WASHINGTON, DC – On Tuesday, September 12th, the Chamber of Deputies approved a Constitutional Amendment Proposal (PEC) that puts an end to the automatic loss of Brazilian nationality for individuals who voluntarily acquire another nationality through naturalization. This change applies to those who have lived in a foreign country for several years.
Dubbed the “Expatriates’ PEC,” this legislation also permits the reacquisition of Brazilian nationality for those who willingly renounce it, with a simple request, without the need for a new application process. The PEC, originating from the Senate, is now on its way to being promulgated.
Under the new rules, the loss of Brazilian nationality will be restricted to two scenarios: when a citizen explicitly requests it – as long as this does not render them stateless, meaning they have no nationality recognized by any other country – or when a judicial sentence is passed due to fraud in the naturalization process or an attack against the constitutional order and democratic state.
Deputy Bia Kicis (PL-DF), who served as the rapporteur for the PEC in the special committee, estimates that approximately 4 million people will benefit from this measure.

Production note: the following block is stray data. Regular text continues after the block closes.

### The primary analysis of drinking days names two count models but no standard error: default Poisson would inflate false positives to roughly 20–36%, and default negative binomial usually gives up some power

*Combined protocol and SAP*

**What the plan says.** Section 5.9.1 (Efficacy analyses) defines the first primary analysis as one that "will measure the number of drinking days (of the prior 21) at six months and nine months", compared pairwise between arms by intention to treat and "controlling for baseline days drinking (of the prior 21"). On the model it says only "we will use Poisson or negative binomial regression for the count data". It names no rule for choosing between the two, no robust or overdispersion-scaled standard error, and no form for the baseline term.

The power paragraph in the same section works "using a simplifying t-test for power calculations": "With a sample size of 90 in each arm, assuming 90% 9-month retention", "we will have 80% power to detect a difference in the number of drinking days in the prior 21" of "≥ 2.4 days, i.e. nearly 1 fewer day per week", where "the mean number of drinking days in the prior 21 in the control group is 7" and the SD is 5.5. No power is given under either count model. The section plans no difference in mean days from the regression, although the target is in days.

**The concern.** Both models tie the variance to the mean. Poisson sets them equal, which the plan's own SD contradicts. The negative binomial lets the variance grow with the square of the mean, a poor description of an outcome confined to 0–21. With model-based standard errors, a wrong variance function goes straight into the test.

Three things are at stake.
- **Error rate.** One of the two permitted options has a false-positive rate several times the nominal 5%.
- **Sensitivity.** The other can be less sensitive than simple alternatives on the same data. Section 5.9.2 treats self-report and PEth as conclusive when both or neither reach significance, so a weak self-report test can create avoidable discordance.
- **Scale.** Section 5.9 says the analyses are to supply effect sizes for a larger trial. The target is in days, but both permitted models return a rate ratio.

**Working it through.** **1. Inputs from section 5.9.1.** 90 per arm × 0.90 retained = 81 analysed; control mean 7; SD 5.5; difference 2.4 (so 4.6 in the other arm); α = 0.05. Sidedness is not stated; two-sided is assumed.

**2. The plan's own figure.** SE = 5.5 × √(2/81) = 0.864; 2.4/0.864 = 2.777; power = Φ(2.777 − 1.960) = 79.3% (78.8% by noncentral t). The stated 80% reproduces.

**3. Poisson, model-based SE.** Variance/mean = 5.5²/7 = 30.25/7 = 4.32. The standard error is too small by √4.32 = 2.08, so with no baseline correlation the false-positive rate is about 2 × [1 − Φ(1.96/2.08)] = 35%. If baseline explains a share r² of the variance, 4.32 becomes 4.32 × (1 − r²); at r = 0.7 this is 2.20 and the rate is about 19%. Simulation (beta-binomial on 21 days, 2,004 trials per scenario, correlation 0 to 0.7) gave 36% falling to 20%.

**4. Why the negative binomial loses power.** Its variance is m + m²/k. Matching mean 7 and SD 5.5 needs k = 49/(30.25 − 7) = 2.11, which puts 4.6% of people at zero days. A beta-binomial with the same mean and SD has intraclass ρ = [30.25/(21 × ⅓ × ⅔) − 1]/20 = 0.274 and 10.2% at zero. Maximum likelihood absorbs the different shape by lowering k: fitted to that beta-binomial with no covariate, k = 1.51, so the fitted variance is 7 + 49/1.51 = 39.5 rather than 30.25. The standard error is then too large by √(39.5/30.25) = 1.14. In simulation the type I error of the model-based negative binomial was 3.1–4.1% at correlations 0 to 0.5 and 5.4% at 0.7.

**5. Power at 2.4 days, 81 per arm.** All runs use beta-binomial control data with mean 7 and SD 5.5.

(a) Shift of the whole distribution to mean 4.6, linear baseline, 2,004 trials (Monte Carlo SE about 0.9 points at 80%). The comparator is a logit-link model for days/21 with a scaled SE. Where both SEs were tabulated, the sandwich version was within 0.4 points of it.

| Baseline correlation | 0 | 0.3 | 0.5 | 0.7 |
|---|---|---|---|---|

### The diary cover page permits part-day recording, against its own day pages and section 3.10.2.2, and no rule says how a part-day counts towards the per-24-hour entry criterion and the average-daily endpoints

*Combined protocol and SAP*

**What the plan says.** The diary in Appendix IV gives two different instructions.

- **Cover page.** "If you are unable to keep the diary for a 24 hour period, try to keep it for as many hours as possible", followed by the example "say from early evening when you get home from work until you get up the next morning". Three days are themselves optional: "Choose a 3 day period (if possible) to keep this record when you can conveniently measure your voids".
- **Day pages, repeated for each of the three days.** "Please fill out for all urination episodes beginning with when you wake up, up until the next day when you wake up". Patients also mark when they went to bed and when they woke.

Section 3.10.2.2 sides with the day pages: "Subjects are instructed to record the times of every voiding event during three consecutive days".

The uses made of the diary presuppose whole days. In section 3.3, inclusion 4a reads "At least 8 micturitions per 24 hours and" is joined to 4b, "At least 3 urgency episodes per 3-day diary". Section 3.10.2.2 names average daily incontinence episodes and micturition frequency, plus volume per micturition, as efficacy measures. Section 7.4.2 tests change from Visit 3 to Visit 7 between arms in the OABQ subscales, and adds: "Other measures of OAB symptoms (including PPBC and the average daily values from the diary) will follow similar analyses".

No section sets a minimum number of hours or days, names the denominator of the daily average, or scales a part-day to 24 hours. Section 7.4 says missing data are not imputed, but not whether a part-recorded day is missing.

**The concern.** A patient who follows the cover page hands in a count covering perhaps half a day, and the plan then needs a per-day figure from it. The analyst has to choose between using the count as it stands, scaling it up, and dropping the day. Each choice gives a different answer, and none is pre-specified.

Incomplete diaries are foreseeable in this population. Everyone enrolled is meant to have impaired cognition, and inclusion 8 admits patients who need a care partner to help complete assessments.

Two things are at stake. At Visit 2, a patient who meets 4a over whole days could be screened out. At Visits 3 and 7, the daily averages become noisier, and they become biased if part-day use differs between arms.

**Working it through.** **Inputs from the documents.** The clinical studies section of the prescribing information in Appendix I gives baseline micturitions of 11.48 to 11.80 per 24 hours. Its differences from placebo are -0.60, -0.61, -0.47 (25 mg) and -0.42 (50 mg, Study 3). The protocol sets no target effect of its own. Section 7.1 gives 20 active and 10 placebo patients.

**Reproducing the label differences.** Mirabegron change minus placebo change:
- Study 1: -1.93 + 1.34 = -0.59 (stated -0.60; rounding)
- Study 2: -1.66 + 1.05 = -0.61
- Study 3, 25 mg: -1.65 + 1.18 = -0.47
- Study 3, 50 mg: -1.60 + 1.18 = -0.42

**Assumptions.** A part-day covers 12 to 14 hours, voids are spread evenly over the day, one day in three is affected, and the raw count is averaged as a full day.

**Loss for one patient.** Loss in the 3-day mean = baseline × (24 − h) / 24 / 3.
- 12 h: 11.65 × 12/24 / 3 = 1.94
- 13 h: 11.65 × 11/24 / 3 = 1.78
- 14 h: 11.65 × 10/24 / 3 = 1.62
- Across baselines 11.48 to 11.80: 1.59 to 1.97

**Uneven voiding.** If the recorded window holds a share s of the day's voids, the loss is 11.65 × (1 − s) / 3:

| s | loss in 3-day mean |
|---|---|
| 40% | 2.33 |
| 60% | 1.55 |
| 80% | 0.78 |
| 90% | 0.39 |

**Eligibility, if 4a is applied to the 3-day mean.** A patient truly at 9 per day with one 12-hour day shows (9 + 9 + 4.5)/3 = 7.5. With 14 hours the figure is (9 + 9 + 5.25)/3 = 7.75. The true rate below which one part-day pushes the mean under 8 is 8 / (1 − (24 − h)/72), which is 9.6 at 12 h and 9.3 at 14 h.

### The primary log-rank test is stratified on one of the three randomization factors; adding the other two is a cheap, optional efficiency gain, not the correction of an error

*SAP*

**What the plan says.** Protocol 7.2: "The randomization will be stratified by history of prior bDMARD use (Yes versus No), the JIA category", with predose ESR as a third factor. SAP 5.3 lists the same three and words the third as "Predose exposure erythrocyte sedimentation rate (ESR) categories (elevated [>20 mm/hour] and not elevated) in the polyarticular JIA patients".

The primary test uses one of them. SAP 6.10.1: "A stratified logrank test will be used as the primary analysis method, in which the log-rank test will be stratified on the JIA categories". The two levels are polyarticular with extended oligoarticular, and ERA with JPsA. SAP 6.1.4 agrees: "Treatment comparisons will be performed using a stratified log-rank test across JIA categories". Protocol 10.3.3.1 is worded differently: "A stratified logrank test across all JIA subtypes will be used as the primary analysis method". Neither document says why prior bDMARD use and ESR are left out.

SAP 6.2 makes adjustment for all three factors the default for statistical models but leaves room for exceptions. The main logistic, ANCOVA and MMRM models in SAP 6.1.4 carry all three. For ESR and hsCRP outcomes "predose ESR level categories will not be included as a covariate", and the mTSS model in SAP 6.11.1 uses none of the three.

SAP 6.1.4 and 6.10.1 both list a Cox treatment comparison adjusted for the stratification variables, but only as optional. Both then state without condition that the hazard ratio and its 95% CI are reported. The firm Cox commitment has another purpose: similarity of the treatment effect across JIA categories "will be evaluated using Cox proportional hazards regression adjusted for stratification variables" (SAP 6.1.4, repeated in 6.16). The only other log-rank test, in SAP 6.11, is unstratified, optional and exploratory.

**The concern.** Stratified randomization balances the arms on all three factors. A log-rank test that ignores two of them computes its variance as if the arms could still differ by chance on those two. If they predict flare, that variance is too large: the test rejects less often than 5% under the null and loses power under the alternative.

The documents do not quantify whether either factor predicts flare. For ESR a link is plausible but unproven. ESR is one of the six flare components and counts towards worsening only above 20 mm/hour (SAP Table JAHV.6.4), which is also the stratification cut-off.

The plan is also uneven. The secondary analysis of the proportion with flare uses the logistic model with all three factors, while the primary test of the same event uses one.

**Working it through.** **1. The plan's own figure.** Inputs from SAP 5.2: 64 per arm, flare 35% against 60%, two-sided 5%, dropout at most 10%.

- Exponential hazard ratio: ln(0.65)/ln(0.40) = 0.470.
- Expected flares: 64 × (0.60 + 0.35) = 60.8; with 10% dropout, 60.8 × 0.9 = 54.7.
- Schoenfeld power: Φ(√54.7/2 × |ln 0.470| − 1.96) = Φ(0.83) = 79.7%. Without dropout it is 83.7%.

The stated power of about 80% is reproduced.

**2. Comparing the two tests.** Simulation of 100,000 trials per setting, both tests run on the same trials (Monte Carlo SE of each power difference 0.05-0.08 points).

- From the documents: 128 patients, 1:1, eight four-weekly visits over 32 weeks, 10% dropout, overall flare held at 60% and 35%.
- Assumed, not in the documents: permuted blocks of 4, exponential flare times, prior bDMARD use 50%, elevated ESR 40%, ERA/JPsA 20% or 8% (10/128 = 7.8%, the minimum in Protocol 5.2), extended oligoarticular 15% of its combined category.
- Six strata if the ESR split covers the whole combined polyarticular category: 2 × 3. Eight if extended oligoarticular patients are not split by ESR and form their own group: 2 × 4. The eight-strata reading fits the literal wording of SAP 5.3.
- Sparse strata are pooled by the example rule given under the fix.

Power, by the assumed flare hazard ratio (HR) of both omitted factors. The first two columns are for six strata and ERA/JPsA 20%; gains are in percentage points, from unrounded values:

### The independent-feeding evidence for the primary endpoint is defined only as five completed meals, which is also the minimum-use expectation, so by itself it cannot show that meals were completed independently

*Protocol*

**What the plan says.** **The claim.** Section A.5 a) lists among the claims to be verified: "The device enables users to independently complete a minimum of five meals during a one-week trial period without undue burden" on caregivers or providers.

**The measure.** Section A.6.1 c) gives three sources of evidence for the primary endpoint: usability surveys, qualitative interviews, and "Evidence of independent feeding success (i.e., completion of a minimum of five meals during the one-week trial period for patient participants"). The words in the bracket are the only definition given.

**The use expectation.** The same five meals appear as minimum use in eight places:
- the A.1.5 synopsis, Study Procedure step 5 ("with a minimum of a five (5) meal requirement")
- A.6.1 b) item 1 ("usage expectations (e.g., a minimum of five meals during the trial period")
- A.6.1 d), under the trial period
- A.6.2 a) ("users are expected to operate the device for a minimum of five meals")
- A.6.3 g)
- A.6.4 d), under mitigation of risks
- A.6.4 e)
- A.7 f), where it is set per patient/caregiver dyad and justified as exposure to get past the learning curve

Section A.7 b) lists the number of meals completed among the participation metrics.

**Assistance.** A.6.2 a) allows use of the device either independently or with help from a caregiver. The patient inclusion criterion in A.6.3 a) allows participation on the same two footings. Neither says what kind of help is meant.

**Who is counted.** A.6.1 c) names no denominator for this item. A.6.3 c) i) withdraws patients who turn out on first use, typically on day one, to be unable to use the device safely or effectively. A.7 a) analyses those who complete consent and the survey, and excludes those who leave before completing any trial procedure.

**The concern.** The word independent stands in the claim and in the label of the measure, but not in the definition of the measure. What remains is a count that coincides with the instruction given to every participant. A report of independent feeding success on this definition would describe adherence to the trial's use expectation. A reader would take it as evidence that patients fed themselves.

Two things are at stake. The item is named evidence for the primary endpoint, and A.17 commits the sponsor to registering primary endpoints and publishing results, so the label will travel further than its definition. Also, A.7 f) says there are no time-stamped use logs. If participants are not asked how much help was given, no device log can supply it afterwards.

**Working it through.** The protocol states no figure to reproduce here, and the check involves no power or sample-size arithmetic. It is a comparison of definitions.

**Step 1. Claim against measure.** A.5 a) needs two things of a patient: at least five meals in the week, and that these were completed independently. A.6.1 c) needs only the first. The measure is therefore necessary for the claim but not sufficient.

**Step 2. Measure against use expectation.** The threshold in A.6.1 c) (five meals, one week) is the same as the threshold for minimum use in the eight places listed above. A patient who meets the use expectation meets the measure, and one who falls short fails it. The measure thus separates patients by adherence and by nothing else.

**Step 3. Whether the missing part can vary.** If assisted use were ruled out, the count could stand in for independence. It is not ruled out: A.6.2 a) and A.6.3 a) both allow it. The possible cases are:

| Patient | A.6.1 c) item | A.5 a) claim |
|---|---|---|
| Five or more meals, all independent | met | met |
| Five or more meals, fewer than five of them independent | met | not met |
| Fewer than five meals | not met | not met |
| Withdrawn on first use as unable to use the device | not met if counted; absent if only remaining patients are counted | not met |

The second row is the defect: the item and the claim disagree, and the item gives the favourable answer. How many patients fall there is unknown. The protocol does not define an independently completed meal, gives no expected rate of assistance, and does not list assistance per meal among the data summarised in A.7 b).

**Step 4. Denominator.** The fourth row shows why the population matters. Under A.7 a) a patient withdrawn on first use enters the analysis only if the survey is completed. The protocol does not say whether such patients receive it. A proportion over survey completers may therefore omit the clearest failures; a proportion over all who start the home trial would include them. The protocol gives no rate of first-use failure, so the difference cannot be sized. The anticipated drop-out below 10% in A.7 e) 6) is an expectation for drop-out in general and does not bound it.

Current Provisions in the Constitution
The Brazilian Constitution of 1988 currently stipulates that natural-born Brazilians who acquire another nationality can potentially lose their Brazilian citizenship, irrespective of whether they have committed crimes abroad or have been convicted for activities detrimental to national interests.
However, it’s important to note that the loss of nationality is not automatic. To trigger this process for natural-born Brazilians, the Brazilian Ministry of Justice must initiate proceedings. This occurs infrequently, partly due to the lack of an information-sharing system with consular authorities from other countries.
Existing Exceptions for Dual Nationality
Up until now, only two legal exceptions have allowed Brazilians to hold more than one nationality: when they have an original right through blood ties with parents or ancestors, or when the acquisition of citizenship is required for Brazilians residing in a foreign country as a condition for their stay or for exercising civil rights in that foreign nation, such as the right to work.
For instance, Germany does not require foreigners who want to work or live within its territory to undergo naturalization, although some civil rights are exclusive to German citizens.
In Brazil, the eligibility for certain public offices, such as President and Vice President of the Republic, Armed Forces officers, or diplomatic career civil servants, is limited to natural-born Brazilians—those born in Brazil or registered abroad as the children of Brazilian parents.